Picking up on the bloody-mindedness, the wilful obstreperous nature of the music, design and people who make it, I ask Anderson about whether or not it’s over the fact that fans tend to pick over everything that they do. “There's definitely the agent provocateur in Richard and in me. You want to know how much I pay my staff at TDR? It’s half a million quid a year and you can say ‘that’s nonsense’, but there's a reason I've told you that, other than being honest with you. And if you keep asking, you are just going to get another number. In Richard's case, I don't think it’s about exposing himself though what he's doing, I think he knows in the same way that I do, that, okay, 'how can you tell someone everything about this album?’ Well, the sandwiches cost two quid from Pret a Manger. That’s how you make an album”.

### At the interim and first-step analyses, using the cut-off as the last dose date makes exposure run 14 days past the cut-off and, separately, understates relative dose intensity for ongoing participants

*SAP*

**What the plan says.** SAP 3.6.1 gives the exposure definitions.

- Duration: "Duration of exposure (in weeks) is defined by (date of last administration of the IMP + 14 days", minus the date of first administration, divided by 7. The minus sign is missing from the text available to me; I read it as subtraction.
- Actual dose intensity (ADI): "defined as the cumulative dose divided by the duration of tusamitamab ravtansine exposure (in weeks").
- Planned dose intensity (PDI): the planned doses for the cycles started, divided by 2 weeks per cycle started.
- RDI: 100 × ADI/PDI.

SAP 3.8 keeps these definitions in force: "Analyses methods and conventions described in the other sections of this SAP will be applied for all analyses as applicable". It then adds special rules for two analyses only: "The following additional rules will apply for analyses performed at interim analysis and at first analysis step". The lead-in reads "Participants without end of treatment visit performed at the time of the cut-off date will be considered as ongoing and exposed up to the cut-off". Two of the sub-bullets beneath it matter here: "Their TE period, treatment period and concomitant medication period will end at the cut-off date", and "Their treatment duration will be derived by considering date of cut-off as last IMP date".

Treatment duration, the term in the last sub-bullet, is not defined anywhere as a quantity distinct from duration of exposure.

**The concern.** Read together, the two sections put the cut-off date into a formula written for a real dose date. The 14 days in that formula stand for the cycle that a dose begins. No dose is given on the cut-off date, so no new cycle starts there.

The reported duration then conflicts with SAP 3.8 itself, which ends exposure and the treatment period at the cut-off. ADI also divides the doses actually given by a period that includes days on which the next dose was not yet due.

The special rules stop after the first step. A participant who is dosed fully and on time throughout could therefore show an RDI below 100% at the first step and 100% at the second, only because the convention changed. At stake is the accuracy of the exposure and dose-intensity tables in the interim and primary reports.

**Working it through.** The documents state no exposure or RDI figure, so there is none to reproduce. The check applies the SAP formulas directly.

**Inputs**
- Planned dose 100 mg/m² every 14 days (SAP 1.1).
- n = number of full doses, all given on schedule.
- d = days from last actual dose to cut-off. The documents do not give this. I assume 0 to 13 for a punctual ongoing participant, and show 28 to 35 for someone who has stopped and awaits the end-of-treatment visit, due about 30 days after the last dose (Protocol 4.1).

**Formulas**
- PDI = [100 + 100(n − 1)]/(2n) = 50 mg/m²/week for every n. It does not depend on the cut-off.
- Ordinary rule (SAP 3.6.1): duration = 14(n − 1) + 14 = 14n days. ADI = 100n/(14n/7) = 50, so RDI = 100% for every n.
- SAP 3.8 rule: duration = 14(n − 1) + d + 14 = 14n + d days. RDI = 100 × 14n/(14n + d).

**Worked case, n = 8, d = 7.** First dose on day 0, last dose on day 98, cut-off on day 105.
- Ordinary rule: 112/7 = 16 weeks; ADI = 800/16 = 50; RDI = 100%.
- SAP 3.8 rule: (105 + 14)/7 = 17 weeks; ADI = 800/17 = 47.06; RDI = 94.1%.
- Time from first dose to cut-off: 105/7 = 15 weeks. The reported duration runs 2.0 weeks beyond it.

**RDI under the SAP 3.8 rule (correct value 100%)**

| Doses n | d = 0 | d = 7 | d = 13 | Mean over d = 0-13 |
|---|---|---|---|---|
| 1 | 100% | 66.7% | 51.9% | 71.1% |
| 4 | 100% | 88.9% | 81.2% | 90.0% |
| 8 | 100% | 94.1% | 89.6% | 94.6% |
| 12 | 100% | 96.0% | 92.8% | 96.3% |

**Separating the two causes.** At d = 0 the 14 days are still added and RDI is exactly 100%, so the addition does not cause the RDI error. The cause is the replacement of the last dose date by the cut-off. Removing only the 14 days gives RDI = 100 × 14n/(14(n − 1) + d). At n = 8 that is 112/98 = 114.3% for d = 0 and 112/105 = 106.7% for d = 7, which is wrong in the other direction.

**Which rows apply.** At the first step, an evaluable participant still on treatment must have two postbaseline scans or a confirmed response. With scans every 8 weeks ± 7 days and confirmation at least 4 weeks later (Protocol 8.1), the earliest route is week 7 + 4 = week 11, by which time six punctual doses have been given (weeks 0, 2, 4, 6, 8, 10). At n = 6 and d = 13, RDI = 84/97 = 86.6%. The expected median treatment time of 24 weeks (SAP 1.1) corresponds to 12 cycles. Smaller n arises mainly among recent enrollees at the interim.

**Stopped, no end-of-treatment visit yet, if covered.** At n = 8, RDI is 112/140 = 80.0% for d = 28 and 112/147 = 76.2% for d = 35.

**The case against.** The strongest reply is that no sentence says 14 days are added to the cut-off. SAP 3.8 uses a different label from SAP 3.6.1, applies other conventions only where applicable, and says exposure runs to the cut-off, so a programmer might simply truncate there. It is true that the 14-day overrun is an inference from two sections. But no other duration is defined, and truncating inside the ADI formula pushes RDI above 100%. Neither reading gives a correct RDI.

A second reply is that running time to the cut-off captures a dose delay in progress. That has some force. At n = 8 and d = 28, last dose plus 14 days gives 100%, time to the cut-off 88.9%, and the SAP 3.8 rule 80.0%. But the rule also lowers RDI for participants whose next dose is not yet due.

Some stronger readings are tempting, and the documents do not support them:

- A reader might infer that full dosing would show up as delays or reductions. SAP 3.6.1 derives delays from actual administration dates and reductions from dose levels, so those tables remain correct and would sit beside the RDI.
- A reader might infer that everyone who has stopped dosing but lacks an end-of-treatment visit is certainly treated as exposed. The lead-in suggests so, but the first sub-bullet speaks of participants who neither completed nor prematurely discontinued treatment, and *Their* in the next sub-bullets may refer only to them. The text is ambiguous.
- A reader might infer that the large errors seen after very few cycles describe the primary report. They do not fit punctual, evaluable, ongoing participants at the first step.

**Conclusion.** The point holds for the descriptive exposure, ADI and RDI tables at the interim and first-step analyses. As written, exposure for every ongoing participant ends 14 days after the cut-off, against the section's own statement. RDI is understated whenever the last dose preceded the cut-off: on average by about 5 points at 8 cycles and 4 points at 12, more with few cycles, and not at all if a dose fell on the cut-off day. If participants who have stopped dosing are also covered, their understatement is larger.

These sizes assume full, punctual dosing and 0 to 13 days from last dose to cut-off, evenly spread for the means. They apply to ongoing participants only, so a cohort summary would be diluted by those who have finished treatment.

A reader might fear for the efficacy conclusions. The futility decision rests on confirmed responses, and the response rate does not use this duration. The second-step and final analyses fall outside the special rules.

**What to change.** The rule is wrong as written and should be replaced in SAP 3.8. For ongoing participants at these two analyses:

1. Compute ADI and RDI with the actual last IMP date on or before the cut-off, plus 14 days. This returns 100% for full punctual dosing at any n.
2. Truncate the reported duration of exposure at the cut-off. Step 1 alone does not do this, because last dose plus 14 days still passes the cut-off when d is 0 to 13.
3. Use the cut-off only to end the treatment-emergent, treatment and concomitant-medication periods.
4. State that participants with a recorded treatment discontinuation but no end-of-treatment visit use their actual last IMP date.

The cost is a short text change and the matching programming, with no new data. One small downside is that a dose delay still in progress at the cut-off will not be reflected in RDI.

Naturally, we return to disinformation. “I like the idea of creating mystique because I think it’s more interesting,” says Anderson. “It’s that idea that questions are more interesting than answers. To me, it’s not a question of trying to keep it underground, that doesn't come into it”. The last thing you could say about Anderson is that he's hiding underground. “One of the the things that attracts us to working with him is that he does have such strong ideas and he delivers them in a non-compromising way,” says Burton. “And, in a way, his voice is heard as much as the artists in some of the stuff we release. That’s both good and bad, that’s the reason we don't work with him on some things — he just wouldn't get on with the artists in some cases”.